Training is the basic training for raw experience that can be converted into base stats, active skills, or passive skills. When training, you choose one primary stat to train for the day. You will get a bunch of points for the main stat and a few points for other stats. When training, you have a chance of getting: excellent, great, good, or poor training results. The better the results, the more experience you earn. In addition, you also build up a fatigue meter. When the meter gets too high, the results from the training will steadily get worse, so you will either need to rest or use a fatigue relief item. By choosing rest, you have the option to either sleep for the day, interact with the overlord, or ask the populace for war funds, which will take a day of your time, or you can play with a Gatcha machine to get gifts for the overlords, which won’t use any days. Resting relieves 50% of your fatigue where interacting with the overlord increases affection and restores a small bit of fatigue. By this point you’re probably wondering what affection is about, don’t worry, I’ll get to that soon. Valley of Swords is a miniature rogue-like randomly generated dungeon, where you can kill enemies for stat experience and open chests for loot. You have a limited number of actions though, so you better think smart. You need five training tokens to enter, which can be obtained from getting either good or excellent during training. Best part is, Valley of Swords doesn’t use a day, so it’s basically a free action. Now we get into the Stat Increase. Here you can spend points to upgrade base stats, or buy/upgrade active/passive skills. How you choose to build your character is up to you, but I recommend having many separate save files. Trust me, you may need them.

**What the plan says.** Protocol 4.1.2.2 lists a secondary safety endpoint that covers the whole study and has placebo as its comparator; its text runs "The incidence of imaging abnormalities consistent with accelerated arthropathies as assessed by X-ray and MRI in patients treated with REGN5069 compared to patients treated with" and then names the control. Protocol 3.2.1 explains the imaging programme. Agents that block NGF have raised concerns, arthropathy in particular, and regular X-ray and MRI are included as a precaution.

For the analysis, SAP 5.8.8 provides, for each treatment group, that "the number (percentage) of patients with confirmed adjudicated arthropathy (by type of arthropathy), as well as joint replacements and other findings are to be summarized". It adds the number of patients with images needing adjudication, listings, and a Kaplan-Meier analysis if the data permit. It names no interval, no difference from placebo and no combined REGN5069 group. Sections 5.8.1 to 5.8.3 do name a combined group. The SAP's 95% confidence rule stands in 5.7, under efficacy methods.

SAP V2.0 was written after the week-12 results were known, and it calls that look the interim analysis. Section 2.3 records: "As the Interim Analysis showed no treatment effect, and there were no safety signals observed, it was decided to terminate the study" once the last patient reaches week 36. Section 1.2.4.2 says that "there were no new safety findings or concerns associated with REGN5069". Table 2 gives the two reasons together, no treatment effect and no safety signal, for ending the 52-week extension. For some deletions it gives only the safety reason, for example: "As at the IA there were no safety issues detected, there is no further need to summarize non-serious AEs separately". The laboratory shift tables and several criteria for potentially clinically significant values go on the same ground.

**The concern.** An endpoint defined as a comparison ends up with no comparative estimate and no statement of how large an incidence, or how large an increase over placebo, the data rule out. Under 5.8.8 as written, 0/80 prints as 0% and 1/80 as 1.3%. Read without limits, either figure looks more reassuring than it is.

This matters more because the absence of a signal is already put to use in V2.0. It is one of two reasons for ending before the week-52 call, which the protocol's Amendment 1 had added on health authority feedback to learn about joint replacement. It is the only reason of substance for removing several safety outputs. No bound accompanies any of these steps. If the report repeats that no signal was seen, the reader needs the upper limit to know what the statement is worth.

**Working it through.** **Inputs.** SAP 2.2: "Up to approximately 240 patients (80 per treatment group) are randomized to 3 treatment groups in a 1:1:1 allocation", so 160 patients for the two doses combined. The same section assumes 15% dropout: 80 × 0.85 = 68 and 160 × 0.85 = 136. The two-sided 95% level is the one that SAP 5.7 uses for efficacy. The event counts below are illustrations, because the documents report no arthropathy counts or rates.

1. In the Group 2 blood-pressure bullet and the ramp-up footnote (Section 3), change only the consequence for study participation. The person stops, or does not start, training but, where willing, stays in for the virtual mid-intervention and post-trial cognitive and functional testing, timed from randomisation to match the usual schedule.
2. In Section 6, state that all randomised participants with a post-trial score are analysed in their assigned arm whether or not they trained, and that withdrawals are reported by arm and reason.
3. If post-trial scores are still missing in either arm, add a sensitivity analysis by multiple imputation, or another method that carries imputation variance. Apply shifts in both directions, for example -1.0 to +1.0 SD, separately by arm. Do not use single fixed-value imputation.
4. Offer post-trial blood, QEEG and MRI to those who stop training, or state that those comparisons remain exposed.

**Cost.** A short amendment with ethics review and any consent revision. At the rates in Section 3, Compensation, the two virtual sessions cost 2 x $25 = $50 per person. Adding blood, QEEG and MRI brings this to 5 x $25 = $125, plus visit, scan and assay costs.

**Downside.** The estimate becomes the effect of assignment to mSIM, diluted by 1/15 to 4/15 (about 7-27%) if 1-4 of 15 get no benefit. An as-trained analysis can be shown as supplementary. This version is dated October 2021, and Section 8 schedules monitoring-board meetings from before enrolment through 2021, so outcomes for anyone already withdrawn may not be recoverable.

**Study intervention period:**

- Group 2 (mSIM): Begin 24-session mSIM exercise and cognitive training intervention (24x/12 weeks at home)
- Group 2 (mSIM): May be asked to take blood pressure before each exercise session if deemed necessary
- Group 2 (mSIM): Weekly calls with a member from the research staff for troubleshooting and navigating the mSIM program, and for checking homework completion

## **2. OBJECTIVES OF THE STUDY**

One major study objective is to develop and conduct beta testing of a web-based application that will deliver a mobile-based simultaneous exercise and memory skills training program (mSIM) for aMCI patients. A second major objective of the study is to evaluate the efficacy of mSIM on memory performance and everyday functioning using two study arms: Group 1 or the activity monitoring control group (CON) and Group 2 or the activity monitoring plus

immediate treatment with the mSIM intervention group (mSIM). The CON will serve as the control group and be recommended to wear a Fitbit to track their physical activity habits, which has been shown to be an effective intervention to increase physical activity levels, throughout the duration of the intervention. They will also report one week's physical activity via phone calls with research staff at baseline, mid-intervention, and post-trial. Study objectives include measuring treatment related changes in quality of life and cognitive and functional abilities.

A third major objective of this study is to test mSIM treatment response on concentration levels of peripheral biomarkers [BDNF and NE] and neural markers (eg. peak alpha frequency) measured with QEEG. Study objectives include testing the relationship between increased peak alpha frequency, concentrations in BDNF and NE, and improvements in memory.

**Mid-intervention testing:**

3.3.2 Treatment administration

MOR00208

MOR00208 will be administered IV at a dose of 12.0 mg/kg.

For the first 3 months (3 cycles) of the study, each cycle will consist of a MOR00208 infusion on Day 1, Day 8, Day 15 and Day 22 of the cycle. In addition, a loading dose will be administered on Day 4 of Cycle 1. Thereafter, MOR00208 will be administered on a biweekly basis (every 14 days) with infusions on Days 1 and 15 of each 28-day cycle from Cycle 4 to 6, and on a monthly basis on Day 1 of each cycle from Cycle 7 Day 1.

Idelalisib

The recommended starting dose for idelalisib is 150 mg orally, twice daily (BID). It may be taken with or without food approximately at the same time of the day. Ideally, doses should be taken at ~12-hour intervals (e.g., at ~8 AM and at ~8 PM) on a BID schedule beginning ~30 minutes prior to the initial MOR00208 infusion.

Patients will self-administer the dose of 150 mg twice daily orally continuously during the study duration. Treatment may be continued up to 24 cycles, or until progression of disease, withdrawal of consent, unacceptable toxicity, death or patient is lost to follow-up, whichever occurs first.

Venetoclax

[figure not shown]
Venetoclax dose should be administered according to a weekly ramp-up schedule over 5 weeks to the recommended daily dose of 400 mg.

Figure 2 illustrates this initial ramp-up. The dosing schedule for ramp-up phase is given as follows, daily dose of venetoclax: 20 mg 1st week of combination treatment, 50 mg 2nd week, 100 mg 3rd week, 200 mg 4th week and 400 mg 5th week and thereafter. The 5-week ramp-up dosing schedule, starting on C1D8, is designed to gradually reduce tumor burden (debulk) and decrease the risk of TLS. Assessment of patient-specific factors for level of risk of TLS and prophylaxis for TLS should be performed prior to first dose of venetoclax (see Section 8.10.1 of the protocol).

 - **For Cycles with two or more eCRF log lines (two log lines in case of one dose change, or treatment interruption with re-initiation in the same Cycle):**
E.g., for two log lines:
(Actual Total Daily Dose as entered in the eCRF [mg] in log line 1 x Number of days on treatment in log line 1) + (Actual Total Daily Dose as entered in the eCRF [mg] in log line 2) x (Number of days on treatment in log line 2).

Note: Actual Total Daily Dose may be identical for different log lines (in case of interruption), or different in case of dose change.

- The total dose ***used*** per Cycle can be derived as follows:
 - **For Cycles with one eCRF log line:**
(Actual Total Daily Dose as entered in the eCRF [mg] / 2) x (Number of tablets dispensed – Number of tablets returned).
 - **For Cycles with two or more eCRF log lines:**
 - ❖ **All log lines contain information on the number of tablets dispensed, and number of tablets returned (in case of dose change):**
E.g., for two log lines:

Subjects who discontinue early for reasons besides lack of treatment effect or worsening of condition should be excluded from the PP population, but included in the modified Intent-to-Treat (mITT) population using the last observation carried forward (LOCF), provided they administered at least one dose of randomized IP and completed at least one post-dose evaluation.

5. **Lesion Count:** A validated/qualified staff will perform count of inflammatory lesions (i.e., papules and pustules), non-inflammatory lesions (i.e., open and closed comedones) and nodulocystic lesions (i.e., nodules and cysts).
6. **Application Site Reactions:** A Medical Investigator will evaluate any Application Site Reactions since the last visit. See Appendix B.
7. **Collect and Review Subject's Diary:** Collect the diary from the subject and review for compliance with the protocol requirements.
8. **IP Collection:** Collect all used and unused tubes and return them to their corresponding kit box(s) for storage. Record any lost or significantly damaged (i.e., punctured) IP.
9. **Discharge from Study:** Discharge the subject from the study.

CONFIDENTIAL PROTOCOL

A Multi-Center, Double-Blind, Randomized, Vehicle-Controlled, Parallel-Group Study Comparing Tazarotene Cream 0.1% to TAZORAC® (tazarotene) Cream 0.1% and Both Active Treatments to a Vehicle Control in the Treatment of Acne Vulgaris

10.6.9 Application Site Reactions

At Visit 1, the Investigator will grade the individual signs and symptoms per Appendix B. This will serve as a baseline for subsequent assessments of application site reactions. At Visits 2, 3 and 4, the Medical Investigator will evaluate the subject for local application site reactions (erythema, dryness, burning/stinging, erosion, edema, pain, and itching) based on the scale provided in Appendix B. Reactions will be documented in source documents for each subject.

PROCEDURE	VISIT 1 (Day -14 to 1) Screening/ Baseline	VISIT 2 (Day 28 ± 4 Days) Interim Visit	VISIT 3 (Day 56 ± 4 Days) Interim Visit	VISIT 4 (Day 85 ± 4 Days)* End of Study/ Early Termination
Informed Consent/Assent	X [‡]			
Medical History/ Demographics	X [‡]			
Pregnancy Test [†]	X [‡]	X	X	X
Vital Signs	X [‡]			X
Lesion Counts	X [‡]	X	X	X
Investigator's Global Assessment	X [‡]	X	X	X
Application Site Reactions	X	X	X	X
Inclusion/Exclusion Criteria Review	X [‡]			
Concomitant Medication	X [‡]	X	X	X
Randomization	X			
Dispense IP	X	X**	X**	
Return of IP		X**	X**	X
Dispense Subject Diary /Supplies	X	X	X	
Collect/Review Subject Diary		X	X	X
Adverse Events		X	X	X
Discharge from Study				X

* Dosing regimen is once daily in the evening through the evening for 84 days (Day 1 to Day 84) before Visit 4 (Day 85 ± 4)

So, about affection points. Basically, giving gifts to an overlord will give you both affection rating and points. Affection points are used in place of health and MP when you’re in battle, meaning any damage or MP cost will come out of your affection points before the come out of your health or mana pool. The actual rating will go up or down based on gifts given and interaction choices. Apart from a few passive skills being based on the rating, there isn’t a lot of explanation, so its up to you to figure out how the mechanic works. Affection points used during event battles, the mock battles, and Valley of Swords will be reimbursed after the events, but affection points used during the trillion fights won’t be, so be prepared for that.